DC Public Schools Lose Dennis Hawkins in Metro Collision
Community Wed, June 24, 2009 01:53 PM
Washington, DC - Dennis Hawkins, from the staff at John Greenleaf Whittier Elementary School in northwest Washington, DC, was among those killed in the Metro train collision earlier this week. He was a frequent commuter on Metro and died in the neighborhood where he worked.
Mr. Hawkins mentored parents, students and staff through his limitless civility and unerring thoughtfulness. These rare human attributes were the essence of his life of work in education. Above all, Mr. Hawkins was diligent in the care of the children.His particular diligence is most commonly attributed to those senior enough to know that good graces in simple ways advance all with whom they interact. Whether from age or wisdom, he set an example for the kids. With great personal grace and good will, Mr. Hawkins would immediately engage to resolve any issue brought to his attention at the school, by the children or the care-givers. Mr. Hawkins exemplified the highest attributes of those engaged in education at the District of Columbia public school system. Memorial services have not yet been made public. The business office at Whittier Elementary is taking contact information for those wishing to be notified of services at 202 576 6156.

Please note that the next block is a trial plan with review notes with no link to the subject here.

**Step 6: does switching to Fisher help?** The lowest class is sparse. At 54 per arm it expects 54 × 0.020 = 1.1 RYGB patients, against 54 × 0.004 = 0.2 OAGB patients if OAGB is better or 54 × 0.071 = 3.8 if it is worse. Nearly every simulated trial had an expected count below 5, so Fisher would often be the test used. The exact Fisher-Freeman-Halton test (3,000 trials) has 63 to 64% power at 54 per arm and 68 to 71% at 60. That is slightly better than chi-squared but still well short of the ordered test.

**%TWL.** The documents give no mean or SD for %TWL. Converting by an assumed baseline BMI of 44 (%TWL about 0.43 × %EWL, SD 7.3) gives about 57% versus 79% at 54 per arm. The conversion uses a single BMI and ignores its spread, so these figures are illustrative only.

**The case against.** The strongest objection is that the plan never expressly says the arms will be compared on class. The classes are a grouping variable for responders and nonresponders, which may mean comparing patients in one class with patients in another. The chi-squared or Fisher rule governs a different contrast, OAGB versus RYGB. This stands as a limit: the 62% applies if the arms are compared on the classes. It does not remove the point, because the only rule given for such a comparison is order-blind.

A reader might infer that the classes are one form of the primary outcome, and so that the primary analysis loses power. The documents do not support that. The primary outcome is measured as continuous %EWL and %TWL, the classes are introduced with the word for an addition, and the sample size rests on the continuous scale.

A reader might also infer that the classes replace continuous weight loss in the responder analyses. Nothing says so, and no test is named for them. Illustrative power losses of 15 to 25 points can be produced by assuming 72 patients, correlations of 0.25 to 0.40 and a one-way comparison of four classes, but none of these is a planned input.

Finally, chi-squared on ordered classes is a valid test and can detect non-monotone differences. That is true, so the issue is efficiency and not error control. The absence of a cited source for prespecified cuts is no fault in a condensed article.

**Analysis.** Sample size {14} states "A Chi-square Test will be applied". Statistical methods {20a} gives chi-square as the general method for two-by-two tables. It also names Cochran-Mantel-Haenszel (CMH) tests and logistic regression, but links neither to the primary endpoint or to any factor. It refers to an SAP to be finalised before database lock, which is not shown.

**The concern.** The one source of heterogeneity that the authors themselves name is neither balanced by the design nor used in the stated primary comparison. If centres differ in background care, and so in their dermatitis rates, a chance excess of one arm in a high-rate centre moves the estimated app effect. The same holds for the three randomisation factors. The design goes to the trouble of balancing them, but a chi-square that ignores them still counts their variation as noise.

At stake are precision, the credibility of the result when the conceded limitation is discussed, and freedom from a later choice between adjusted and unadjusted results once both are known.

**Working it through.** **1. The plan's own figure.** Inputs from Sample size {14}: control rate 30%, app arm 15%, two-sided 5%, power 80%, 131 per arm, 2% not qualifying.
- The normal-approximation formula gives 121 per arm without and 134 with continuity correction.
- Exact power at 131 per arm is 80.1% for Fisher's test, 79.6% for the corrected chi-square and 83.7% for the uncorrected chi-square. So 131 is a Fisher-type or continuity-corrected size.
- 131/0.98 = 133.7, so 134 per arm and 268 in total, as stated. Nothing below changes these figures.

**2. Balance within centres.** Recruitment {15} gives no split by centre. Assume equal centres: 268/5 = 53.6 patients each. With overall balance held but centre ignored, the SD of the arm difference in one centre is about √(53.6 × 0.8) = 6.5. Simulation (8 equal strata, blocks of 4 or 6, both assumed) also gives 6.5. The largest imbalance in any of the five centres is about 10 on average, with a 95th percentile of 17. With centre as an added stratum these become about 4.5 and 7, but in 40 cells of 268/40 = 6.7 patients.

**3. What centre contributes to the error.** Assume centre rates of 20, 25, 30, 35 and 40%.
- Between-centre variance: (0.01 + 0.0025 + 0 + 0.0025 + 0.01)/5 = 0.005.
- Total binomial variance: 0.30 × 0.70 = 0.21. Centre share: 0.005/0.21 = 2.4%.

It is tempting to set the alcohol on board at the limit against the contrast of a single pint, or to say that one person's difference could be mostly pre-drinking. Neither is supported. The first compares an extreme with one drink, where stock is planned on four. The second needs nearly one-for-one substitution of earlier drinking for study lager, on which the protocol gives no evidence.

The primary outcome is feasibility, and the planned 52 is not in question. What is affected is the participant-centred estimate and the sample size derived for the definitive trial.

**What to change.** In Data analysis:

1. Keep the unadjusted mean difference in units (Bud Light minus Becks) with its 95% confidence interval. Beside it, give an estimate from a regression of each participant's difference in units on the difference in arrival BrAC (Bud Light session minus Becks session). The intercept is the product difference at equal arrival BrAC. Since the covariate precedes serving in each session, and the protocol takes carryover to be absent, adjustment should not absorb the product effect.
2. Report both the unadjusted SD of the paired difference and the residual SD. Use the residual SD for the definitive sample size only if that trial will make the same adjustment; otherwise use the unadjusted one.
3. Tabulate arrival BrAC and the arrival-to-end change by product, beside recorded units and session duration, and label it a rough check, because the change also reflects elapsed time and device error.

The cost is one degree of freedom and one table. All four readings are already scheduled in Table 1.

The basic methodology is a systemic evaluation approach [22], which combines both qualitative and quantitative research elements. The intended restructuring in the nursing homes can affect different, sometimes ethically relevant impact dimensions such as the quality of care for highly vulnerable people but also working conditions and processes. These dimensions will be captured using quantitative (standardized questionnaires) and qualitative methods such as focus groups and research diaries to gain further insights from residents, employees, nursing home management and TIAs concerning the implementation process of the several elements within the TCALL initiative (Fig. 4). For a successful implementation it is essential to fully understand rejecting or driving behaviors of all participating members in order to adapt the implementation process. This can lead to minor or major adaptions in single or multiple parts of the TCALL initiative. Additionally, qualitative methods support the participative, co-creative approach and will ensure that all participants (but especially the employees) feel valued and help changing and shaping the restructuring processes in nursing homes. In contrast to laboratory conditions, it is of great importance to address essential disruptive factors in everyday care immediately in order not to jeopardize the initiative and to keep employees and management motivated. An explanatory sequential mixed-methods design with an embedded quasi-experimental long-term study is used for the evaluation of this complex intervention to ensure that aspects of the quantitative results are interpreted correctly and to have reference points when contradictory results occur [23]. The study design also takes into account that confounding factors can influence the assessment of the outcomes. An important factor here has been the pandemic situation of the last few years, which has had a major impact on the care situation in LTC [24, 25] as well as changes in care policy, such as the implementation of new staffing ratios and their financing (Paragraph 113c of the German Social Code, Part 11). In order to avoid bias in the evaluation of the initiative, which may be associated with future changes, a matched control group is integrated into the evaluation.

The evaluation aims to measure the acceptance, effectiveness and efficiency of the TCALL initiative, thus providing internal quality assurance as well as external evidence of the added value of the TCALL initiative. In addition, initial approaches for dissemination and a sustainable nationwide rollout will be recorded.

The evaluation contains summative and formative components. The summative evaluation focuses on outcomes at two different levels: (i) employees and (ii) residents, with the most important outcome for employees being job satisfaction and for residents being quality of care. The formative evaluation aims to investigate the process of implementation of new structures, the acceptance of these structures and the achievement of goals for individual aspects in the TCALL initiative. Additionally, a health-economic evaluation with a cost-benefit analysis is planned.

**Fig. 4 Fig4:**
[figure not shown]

Eight others killed in the collision were: train operator Jeanice McMillan, 42, of Springfield, Virginia; Mary Doolittle, 59; Lavanda King, 23; Veronica Dubose, 26; Cameron Williams, 36; and Retired Maj. Gen. David F. Wherley Jr. and his wife, Ann, both 62, all of Washington, DC; and Ana Fernandez, 40, of Hyattsville, Maryland.
The National Transportation Safety Board is currently investigating the cause of the train collision.All Metro trains are now being operated in manual mode. It is not yet confirmed if automated operations contributed to the loss of life. Washington Metropolitan Transit Authority Board Chair Jim Graham [District of Columbia Council, Ward One] has convened the Metro board for briefings by investigators and will move for board action based on the findings of the NTSB and WMATA. It is a shared dream that through application of the kind of educated intelligence Mr. Hawkins embraced so lovingly, steps will be taken to make the safest form of transit, public transportation, perfectly safe.